Different areas of research have widely used clustering algorithms for different purposes, such as image segmentation [1, 2], data mining [3], pattern recognition [4], classification [5], and modeling [6]. Clustering algorithms arise due to need to find data groups that share similar features in a given dataset; at this time there are several fuzzy clustering algorithms, such as FCM [4], PCM [7], FPCM [8], and PFCM [8]. The acceptance of these algorithms is due to the fact that they permit a datum to belong to different data clusters into a given dataset.

However, the algorithms mentioned above do not have the capability to handle the uncertainty that lies within a dataset during the clustering process; because of this, some of these algorithms (FCM and PCM) have been improved using Type-2 Fuzzy Logic Techniques [9, 10], and the improvement of these algorithms has been called Interval Type-2 Fuzzy C-Means (IT2FCM) [11, 12] and Interval Type-2 Possibilistic C-Means (IT2PCM) [12, 13], respectively. These algorithms have been used for different purposes, such as modeling [14–17], creation of membership functions [18, 19], image processing [20, 21], and classification [22]. In recent years research has also been performed in the extension of other clustering algorithms using Type-2 Fuzzy Logic Techniques, such as the ones proposed in [13, 23–27].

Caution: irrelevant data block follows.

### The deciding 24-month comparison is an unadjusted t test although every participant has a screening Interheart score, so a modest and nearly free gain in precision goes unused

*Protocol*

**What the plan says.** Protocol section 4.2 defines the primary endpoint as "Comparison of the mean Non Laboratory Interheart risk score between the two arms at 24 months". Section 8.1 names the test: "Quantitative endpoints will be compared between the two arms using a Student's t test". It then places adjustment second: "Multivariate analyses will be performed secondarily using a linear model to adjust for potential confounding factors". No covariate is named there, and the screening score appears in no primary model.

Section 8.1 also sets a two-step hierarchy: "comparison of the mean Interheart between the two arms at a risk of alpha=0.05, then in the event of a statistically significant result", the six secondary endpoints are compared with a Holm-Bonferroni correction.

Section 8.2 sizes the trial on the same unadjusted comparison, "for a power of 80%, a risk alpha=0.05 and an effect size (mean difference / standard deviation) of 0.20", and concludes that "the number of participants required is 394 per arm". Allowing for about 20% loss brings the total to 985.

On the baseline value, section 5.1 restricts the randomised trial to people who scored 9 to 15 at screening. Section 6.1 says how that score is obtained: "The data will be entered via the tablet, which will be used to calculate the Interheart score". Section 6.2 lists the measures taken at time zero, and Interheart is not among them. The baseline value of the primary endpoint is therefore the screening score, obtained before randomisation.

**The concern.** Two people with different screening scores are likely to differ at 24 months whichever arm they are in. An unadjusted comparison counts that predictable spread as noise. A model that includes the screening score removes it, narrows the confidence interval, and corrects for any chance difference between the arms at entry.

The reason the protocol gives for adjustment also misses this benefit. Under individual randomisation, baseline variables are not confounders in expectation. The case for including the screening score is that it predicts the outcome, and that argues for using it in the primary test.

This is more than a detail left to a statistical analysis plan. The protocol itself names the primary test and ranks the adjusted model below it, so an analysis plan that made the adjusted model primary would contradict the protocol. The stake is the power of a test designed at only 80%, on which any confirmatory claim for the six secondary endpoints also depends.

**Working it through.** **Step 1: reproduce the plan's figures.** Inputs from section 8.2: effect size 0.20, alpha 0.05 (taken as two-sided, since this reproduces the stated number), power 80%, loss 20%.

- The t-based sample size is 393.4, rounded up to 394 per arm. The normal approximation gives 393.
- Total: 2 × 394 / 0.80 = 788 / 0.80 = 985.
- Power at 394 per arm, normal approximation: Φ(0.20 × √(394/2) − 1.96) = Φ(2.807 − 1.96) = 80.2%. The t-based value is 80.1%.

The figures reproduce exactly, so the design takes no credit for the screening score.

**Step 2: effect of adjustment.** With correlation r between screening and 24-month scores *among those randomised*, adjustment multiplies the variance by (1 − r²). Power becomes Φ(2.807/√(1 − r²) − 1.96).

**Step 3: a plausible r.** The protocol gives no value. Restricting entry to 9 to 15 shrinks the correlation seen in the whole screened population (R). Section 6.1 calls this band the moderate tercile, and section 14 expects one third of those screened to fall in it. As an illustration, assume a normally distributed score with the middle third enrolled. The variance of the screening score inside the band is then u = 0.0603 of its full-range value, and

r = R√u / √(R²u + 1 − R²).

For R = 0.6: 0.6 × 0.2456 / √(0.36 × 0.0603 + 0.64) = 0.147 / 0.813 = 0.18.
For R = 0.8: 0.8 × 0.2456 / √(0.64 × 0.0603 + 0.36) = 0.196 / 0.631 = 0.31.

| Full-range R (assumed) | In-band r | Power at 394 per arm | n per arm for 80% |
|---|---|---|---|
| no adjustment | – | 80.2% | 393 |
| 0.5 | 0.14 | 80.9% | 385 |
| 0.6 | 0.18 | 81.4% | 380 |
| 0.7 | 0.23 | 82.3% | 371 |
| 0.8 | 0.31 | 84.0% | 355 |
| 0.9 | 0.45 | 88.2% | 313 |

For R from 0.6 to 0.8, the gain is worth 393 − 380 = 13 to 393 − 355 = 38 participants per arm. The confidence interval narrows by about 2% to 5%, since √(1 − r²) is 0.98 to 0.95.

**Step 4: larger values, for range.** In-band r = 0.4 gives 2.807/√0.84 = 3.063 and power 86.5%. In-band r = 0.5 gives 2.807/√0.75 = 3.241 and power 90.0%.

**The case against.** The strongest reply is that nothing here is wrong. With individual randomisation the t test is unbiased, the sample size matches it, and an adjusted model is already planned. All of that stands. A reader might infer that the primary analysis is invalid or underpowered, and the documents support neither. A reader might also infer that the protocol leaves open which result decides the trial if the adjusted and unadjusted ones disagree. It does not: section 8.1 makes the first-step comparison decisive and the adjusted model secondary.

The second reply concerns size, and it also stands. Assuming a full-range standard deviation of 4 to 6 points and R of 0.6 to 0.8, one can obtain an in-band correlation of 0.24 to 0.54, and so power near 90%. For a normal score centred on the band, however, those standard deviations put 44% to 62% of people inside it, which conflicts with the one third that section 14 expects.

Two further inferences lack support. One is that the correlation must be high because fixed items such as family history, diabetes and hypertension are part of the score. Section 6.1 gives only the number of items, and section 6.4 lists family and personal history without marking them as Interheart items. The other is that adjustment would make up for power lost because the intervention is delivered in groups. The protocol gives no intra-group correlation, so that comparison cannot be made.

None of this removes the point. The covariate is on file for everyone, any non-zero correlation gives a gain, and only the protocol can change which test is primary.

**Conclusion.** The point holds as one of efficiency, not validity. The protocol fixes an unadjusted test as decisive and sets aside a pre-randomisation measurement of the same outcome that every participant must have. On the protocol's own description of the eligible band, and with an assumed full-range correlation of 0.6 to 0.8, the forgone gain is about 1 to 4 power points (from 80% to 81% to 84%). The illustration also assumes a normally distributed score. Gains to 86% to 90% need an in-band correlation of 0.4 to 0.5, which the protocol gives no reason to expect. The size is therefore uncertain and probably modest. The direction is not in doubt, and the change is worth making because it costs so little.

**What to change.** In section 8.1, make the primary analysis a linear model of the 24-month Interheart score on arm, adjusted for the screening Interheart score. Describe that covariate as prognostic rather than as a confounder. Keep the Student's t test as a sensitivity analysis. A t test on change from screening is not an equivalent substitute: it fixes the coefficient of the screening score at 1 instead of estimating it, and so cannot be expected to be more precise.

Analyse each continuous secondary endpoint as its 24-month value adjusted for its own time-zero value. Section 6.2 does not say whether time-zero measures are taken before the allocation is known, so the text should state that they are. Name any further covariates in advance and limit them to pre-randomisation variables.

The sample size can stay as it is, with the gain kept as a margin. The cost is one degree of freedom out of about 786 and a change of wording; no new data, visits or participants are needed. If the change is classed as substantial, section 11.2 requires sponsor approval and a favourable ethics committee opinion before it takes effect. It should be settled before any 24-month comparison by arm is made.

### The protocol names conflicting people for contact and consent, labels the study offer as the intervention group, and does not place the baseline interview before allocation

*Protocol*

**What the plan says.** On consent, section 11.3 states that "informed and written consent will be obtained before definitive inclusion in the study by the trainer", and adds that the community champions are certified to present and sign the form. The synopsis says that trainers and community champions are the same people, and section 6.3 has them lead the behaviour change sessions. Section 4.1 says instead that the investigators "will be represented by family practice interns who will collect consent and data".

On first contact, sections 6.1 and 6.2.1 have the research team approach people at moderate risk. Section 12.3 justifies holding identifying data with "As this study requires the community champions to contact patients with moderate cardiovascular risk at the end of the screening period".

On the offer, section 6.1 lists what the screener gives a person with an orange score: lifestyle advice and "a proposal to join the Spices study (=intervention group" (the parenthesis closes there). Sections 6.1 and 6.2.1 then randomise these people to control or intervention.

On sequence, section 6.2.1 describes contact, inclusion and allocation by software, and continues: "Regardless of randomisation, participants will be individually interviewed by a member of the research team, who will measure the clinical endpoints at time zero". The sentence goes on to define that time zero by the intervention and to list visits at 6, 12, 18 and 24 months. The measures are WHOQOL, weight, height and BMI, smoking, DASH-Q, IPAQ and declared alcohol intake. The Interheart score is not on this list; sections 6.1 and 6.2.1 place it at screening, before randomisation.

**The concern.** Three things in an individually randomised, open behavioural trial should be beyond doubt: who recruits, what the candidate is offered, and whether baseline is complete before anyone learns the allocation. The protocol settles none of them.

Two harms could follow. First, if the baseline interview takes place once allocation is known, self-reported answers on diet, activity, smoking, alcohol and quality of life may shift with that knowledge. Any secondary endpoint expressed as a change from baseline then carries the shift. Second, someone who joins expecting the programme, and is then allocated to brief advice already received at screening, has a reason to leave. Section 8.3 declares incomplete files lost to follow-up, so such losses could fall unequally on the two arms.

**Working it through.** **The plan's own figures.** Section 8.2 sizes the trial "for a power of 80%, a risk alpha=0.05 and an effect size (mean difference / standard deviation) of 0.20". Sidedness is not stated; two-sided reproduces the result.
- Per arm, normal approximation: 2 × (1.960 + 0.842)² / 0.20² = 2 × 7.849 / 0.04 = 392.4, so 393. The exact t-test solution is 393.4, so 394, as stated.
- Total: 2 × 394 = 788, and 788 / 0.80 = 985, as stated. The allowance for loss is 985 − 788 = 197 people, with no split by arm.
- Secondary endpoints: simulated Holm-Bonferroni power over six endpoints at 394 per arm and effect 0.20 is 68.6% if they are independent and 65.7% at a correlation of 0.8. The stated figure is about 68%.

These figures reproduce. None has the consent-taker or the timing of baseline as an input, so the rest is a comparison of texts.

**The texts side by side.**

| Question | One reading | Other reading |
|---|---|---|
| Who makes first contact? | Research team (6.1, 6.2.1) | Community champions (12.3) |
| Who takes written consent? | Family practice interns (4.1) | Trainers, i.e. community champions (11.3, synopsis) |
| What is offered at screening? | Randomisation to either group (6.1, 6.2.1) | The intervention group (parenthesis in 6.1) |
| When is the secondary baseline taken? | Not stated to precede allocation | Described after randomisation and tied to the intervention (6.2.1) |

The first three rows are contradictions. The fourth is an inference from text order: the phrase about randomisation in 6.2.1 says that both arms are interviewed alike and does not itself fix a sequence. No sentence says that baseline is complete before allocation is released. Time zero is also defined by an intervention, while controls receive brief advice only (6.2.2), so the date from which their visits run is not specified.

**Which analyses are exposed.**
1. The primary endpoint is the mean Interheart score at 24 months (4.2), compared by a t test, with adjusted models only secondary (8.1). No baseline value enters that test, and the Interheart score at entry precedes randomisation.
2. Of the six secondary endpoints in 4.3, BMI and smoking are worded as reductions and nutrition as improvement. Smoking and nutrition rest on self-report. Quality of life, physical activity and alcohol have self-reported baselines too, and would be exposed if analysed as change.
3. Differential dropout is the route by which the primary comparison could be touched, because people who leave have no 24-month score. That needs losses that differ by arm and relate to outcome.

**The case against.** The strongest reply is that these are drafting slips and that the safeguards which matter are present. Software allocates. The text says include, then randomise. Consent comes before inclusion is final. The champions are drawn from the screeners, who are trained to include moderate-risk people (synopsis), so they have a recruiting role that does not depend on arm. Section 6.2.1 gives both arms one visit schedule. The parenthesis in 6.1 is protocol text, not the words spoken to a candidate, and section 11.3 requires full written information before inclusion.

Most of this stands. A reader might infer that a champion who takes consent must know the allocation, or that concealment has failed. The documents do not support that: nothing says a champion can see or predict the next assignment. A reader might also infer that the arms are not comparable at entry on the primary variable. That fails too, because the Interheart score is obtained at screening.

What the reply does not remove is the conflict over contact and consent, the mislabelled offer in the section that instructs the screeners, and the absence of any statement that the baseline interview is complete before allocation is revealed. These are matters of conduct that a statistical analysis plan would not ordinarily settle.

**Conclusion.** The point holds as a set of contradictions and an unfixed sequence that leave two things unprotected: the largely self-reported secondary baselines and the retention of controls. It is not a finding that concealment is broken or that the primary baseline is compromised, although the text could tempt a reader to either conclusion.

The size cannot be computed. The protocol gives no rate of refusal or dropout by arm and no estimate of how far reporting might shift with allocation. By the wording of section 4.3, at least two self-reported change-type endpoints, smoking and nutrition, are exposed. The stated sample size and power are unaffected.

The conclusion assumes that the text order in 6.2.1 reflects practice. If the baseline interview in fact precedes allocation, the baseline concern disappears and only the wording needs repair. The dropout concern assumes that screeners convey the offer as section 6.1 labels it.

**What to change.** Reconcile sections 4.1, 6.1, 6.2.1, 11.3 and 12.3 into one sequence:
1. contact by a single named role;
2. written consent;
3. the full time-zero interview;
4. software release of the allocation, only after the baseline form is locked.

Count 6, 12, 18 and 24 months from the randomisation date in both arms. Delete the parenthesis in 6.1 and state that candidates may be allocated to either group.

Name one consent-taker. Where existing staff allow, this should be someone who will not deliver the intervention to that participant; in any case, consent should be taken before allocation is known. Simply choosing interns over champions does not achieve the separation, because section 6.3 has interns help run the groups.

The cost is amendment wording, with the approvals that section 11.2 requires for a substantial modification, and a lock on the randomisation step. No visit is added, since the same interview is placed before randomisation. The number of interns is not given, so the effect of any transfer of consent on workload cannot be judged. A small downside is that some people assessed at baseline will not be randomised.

In this work we are presenting the extension of the FPCM using Type-2 Fuzzy Logic Techniques to provide this method with the capability of handling a higher degree of uncertainty in a dataset to solve real world problems where data clustering is involved. Other clustering algorithms have been extended using Type-2 Fuzzy Logic Techniques, but the FPCM algorithm has not been previously extended using these techniques.